I remember when he lost one such love. They say that a dog's character generally reflects that of its master or mistress. It was a testimony to Mr. Lee's genial character that Rosie his Rottweiler was as sweet and gentle as you could imagine. Something of a contradiction in terms to anyone, like myself, who looks upon the breed as one of the most fearsome on earth. Dave was devastated by the loss of his constant companion and would still talk wistfully in later years of how Rosie might have been saved by a more competent vet.
By the time he came to help out with the refurbishment of The Good Wife's clinic, his skills had developed apace. His fame spread as his competence grew and we saw less of him. Others presumably learnt what good company he was to have around and profited from his pragmatic but conscientious approach to his trade.
I hadn't seen him for some time when our paths crossed one evening in a bar in Martel. We'd both come to see our friends the three Steves playing that night as two. Mr. Lee was very much on form and introduced us to the love of his life. He'd found her in Limoges: a public servant named Isabelle with the kind of quirky sense of humour that complemented his own. They were clearly devoted to each other and it was charming to witness how they conversed with a mixture of stilted French and classroom English.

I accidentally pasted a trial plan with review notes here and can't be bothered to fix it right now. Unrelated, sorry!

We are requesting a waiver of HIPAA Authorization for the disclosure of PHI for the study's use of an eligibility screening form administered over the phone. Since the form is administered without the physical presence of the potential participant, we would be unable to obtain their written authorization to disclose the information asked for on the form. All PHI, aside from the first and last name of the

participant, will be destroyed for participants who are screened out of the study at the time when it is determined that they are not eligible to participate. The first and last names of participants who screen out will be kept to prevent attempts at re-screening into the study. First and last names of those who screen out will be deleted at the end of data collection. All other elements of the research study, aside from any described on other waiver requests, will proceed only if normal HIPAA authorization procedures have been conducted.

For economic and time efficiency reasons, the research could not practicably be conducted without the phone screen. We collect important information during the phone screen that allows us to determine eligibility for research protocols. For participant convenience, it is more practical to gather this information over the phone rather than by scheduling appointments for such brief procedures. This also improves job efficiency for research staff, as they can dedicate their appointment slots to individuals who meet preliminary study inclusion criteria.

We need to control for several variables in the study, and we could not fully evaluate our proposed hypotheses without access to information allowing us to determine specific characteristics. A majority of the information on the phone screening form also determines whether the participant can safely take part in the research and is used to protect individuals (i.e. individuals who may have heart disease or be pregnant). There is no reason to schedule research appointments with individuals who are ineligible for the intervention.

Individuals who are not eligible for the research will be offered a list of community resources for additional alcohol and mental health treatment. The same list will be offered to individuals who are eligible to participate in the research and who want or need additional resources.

During the night of the party, Mr. Lee spoke to me with almost poetic passion about the thrill of para-gliding. A previous accident had disabled him for several months while Isabelle nursed him back into shape. He told me that he, an ex-soldier, had cried in hospital because the pain was so excruciating. Nevertheless, he was back in the sky at the earliest opportunity. I guess some people crave adventure, while others like myself shy away from anything that puts life or limb in danger.
That same night, I asked him whether we could expect a wedding at some time in the near future. We could, Mark, yes we could. There's nothing I like more in life than a good wedding and I was angling for an invitation. It would have been lovely to see them both wed. But a horribly hot and parched September has just got worse. Our friend has gone in a flash and all I can think of is his betrothed, alone with her grief like a character in a novel by Henry James. That and the words of a particularly dark and ominous song by John Cale from Helen of Troy: 'The last thing they expected to see was sudden death'.